Some orthopedic surgeons perceive their role as just fracture management. Little to no effort is made to discuss the management of osteoporosis either before a fragility fracture or after fracture treatment is completed. This contributes to the fact that only one of five patients with osteoporosis receives proper treatment. If we are going to “own the bone,” then we, as a professional society, need to better recognize patients who are at risk for osteoporosis and fragility fractures.

This call to action has been heard from many leaders in orthopedics without successful adoption in most clinical practices due to barriers that resist change. Numerous randomized controlled studies have shown that education of the surgeon results in a higher level of osteoporosis detection and treatment. However, the temporal relationships of these studies during the past decade suggests that local intervention has been successful, but the success has not translated to wide acceptance of responsibility. Published studies have shown that typically no more than one of five orthopedic surgeons is involved in osteoporosis care. This is disappointing when we are called on to treat patients with fragility fractures — the front line of the sentinel event of osteoporosis.

Role of the orthopedic surgeon

Understanding the role of the orthopedic surgeon in the management of osteoporosis begins in residency. In many residency programs, the focus has been on the basic science of osteoporosis and treatment of fractures, but not on the implementation of a comprehensive program of osteoporosis management, including fragility fractures. As numerous studies have demonstrated, if an education program is instituted for orthopedic surgeons, then the percentage of patients appropriated to treat osteoporosis more than doubles. If the treatment plans are included as part of orthopedic training programs with strong leadership and mentorship used in the implementation, then it is likely this practice would continue an orthopedic surgeons’ careers.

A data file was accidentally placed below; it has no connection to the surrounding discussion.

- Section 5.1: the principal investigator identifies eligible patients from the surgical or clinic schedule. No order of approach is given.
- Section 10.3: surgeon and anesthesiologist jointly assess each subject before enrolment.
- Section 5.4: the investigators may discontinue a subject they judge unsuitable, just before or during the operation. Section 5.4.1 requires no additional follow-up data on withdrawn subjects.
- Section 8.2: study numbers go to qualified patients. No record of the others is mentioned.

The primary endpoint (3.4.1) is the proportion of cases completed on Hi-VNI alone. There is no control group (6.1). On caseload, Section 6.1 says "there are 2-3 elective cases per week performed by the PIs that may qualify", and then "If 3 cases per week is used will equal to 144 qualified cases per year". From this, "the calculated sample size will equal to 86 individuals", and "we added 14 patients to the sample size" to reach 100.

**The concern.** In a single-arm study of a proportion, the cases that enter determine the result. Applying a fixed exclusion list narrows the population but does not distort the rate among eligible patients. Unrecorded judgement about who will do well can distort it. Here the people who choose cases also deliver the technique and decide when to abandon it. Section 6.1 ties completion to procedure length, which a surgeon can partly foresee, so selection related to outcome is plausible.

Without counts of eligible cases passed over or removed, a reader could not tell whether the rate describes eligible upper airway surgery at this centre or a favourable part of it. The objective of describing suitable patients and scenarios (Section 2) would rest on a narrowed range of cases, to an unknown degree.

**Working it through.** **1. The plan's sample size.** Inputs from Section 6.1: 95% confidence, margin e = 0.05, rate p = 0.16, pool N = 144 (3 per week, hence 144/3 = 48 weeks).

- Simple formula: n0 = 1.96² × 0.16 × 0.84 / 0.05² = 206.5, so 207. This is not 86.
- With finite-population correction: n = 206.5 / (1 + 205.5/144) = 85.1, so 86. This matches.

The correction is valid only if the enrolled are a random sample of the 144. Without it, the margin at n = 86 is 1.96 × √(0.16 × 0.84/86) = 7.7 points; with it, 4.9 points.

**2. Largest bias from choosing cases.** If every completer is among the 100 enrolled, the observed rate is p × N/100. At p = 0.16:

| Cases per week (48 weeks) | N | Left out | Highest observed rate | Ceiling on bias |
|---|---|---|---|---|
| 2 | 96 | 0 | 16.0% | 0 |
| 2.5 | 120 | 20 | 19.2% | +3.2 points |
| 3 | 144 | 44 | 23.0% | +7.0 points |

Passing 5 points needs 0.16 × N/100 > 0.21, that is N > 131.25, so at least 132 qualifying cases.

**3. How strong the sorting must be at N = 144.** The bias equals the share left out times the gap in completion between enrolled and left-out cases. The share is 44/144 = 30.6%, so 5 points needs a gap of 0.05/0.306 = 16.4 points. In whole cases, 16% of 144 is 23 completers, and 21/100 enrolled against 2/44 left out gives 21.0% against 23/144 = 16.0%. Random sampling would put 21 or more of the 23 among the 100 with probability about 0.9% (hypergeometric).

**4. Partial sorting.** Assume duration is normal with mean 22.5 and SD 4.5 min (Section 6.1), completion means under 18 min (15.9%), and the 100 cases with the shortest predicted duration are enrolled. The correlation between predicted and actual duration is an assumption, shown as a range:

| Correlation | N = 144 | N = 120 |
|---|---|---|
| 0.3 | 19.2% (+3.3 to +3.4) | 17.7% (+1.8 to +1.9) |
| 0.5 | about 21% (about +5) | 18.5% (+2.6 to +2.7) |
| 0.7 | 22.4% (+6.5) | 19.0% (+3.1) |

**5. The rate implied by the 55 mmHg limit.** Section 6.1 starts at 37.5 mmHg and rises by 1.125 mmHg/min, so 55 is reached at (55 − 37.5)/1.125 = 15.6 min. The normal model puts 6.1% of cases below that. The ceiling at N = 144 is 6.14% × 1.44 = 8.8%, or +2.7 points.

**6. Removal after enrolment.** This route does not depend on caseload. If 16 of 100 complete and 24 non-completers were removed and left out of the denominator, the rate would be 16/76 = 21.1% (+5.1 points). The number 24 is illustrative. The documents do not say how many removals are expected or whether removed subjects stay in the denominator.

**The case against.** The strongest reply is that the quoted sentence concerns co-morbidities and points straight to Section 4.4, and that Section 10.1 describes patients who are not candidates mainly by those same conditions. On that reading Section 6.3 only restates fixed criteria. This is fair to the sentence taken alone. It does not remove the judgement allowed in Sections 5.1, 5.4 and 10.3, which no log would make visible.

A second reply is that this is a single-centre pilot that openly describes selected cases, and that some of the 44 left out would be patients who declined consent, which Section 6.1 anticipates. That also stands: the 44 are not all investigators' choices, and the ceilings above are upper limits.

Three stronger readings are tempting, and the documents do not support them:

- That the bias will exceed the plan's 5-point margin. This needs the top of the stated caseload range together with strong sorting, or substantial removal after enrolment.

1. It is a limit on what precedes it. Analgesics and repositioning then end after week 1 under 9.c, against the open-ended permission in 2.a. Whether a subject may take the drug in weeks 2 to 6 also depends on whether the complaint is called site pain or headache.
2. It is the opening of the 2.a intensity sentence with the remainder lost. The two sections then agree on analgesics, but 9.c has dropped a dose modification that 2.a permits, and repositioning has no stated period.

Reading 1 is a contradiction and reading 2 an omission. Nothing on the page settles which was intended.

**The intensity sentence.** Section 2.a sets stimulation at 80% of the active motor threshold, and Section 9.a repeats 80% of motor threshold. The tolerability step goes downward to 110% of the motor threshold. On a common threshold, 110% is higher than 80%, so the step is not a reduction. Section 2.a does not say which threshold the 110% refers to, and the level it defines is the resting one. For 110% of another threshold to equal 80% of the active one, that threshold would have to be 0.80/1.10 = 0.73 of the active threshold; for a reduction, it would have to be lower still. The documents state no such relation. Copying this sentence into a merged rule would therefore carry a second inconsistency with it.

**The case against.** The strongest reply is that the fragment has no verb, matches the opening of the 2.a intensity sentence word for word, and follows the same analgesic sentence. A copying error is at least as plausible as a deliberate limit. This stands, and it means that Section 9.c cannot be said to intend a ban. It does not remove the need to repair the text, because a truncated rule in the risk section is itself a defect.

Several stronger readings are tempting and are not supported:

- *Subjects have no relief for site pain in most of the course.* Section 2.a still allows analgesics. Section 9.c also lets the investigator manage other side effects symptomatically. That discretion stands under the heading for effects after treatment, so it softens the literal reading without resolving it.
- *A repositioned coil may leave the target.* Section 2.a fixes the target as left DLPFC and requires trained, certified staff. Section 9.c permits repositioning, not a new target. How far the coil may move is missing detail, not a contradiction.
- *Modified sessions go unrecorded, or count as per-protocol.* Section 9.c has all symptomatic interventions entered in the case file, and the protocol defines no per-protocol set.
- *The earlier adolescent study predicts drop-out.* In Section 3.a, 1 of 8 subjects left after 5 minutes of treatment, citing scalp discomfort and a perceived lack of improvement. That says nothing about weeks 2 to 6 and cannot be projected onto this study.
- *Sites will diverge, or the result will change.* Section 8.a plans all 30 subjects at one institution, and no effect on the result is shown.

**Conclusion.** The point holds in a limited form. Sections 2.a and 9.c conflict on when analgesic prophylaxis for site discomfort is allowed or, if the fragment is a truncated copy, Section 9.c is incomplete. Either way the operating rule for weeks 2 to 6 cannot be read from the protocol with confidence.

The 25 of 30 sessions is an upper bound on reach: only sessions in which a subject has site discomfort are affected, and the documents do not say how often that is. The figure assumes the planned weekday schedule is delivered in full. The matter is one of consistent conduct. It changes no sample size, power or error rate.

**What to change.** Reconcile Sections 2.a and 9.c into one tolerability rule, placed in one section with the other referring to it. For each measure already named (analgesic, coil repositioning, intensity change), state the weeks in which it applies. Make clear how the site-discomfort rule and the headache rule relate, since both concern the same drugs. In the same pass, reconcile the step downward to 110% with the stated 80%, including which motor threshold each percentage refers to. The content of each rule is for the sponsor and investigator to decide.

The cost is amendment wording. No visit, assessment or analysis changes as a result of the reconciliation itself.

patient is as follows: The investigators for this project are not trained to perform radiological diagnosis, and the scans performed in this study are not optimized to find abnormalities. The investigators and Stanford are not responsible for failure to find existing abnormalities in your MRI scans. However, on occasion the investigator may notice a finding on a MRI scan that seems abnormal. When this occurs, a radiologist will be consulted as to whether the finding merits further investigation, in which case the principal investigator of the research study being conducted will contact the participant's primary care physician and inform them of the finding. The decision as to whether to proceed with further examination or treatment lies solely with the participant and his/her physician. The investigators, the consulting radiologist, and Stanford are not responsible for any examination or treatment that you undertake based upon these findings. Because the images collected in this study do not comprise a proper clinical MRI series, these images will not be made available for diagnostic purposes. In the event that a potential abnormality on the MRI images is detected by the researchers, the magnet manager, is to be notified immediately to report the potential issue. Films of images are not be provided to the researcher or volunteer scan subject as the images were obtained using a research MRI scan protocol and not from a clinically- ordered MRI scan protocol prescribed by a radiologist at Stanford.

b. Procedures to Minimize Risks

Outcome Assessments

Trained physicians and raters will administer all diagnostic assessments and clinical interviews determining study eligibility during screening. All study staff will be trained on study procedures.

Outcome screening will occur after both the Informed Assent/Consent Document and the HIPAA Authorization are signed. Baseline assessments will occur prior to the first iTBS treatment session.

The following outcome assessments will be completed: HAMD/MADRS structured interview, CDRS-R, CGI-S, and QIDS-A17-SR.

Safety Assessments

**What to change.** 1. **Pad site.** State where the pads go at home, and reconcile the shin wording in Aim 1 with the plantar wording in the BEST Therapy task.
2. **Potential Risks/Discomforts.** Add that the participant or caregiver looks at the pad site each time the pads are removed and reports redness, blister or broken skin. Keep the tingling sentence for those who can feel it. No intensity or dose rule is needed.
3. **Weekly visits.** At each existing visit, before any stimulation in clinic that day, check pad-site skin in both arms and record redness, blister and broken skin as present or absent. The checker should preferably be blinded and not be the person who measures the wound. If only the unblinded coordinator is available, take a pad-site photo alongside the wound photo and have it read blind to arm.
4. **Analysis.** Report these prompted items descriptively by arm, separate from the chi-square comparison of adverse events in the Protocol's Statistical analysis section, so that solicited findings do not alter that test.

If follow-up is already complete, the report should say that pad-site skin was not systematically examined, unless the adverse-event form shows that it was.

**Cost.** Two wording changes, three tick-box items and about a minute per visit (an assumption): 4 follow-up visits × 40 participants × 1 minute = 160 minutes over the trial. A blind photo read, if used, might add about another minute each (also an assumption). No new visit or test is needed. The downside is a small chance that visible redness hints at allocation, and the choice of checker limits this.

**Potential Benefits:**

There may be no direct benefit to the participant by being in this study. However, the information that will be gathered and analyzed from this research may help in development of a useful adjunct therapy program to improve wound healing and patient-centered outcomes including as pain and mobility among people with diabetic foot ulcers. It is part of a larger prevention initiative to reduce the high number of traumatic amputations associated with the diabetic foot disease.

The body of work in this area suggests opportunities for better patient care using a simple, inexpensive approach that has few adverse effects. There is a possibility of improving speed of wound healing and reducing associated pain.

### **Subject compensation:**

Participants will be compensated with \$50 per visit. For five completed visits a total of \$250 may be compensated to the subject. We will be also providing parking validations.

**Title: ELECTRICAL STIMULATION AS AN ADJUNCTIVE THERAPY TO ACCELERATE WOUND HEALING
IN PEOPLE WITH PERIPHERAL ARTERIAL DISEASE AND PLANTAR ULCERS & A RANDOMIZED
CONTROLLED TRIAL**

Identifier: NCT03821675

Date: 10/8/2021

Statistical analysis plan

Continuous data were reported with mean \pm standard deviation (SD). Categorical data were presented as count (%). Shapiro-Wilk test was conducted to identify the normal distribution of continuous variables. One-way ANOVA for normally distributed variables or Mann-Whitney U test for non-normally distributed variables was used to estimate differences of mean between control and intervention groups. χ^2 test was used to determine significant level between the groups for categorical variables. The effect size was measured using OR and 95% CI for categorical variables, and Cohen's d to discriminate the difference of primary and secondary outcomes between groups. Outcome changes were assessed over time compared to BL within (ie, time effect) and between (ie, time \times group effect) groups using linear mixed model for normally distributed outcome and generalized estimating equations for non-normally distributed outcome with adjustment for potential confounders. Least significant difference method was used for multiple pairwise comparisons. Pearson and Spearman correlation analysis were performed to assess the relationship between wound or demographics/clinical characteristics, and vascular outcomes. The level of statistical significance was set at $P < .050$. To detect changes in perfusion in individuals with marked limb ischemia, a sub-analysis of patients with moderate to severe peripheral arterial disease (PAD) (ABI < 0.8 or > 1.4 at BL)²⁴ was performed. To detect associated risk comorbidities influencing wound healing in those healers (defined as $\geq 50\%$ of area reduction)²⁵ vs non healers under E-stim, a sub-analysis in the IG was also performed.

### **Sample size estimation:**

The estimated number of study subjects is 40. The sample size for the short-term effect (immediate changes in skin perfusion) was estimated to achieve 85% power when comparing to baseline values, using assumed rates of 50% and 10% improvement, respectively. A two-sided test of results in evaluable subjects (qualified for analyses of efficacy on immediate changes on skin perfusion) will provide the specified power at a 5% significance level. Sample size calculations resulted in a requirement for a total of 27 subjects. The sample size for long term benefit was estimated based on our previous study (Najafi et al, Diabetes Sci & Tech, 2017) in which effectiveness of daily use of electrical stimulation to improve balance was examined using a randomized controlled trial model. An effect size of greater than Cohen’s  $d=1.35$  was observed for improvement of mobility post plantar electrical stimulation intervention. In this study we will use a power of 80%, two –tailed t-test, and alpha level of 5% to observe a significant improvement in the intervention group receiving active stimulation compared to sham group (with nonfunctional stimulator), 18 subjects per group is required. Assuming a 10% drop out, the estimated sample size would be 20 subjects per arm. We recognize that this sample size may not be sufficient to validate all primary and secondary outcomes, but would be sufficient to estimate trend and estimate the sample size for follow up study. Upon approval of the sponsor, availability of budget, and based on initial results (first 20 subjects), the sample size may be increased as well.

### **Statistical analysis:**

Own the Bone is a program organized by the American Orthopaedic Association. This web-based program provides tools to help institutions establish a fracture liaison service that promotes fragility fracture prevention measures and the evaluation and treatment of patients for osteoporosis. The program is typically implemented with a care coordinator, but needs participation and involvement from orthopedic surgeons who are responsible for fracture care. Own the Bone and other local efforts are helpful to establish our role as the point-of-service contact for all bone-related issues, including osteoporosis. Furthermore, these types of programs demonstrate our leadership role in the management and prevention of critical public health issues that require a multidisciplinary approach to be most effective.

For more information:
Anthony A. Romeo, MD, is the Chief Medical Editor of Orthopedics Today. He can be reached at Orthopedics Today, 6900 Grove Rd., Thorofare, NJ 08086; email: orthopedics@healio.com.
Disclosures: Romeo receives royalties, is on the speakers bureau and a consultant for Arthrex Inc.; does contracted research for Arthrex Inc. and DJO Surgical; receives institutional grants from AANA and MLB; and receives institutional research support from Arthrex Inc., Ossur, Smith & Nephew, ConMed Linvatec, Athletico and Miomed.